Only a mountainous relief with a diversified hydrological network can offer such beautiful monuments of nature. It is only natural to assume that the surroundings are mesmerizing.

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The path to Polovragi Cave takes the visitor close to nature as it goes up the straits, through the Polovragi Forest – an area protected under the law due to the Mediterranean vegetation and the edible chestnut tree encountered in this region. Leaving the forest behind and charging forward, the tourist will discover the Oltet Straits, which separate the Capatanii Mountain from and Parang Mountain.

The sensation you get while driving through this area is noteworthy. It is as if you are insignificant before the grandness of nature. The mountainous slopes on the sides seem to be closing in around you, making you admit the splendor of the environment.

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The remaining portion of road which gets you to your destination, namely to Polovragi Cave,  measures 200-300 m. The cave is not left unattended. There are iron gates installed at the entrance banning access unattended. There is a schedule which needs to be respected, namely that groups of people can enter the cave at one hour intervals. There is a toll that needs to be covered but the amount is quite small and you should let this become an inconvenience, especially since you will have something to feast your eyes on.

There is a guide who will briefly introduce the visitors to the dweller of the cave, namely the  Rhynophus bat, also known as the horseshoe bat, due to its shape. There are approximately 300 bats living here, so will have no problems in spotting at least one representative of the specie when visiting the Polovragi Cave.

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The temperature within the cave is lower, naturally, so it is advisable to bring along an extra shirt, especially if you don’t get along with the cold so well.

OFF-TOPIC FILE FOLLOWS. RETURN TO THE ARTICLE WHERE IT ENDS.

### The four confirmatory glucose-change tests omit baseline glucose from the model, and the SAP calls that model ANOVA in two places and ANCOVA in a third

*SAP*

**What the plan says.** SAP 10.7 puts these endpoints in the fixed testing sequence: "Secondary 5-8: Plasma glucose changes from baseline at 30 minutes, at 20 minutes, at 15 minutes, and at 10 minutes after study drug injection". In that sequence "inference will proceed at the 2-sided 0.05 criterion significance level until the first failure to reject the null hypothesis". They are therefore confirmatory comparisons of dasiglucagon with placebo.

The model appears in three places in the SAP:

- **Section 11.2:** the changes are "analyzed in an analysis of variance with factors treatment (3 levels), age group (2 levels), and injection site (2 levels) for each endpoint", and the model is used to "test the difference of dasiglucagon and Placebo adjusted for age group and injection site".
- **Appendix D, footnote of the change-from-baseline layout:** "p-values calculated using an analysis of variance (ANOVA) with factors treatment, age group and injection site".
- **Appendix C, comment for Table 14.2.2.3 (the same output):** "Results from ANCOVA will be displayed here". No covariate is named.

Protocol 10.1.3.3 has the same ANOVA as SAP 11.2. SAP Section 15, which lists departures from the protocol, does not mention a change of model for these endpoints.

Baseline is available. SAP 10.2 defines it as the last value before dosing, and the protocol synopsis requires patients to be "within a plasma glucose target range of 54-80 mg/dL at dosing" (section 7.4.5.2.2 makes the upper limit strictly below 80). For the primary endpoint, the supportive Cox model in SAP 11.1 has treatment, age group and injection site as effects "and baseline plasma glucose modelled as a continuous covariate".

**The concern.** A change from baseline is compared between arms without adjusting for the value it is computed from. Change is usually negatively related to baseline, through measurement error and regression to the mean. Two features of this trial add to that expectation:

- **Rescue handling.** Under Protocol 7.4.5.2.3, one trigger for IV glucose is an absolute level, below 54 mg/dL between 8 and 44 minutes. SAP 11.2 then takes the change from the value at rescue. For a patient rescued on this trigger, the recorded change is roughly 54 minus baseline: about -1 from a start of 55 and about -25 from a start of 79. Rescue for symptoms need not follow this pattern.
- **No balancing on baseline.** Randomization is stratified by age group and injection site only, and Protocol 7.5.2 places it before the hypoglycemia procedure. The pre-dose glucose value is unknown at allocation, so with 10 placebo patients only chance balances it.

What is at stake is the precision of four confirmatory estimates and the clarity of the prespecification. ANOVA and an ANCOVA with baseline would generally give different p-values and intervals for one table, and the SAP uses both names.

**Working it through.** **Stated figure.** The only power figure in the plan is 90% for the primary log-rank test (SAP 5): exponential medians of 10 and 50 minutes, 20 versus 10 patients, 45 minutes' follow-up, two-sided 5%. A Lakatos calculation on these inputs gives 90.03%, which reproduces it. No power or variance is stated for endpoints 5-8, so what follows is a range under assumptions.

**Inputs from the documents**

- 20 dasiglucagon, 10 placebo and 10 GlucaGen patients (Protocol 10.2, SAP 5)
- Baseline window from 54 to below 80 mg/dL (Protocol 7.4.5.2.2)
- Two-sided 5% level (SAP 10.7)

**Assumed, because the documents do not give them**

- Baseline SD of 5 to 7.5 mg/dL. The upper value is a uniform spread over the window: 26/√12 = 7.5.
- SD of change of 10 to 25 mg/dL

The humidity inside is of about 90% and the water still infiltrates through the walls, causing the so-called “weeping” of the cave.

Speleologists have mapped 10 km, this being the length of the area which has been transformed under the “carving work” performed by Oltet River (although according to other sources the length of the cave exceeds this number by much). However, the visible gallery of the cave measures  800 m – of which only 400 m are available for tourists. This portion has been home to many throughout time: Dacians, monks, and healers, the presence of each of them having been immortalized within the cave by means of distinctive symbols.

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Just to give an example, there have been numerous monks which have come here to live as ascetics in order to reach spiritual fulfillment, a practice they engaged in from the beginning of the 16th century up until  the 20th century (1968). In order to mark this moment in the life of the cave, there is a painting performed by one of the monks which represents a black silhouette – the symbol of death.

There are various geomorphological formations encountered in Polovragi Cave, such as stalactite formations, intermediate columns, domes, stalagmites, or basins. Some of them are quite impressive so you should take your time and admire each of them at a time. The floor is slippery and because of this there are many who give too much attention to the possibility of falling, that they sometimes forget to turns their heads to their left or to their right in order to see what the cave has to offer. Just keep in mind that no one is rushing you to finish the tour so you can take your time, walk slowly and analyze this wonder of nature.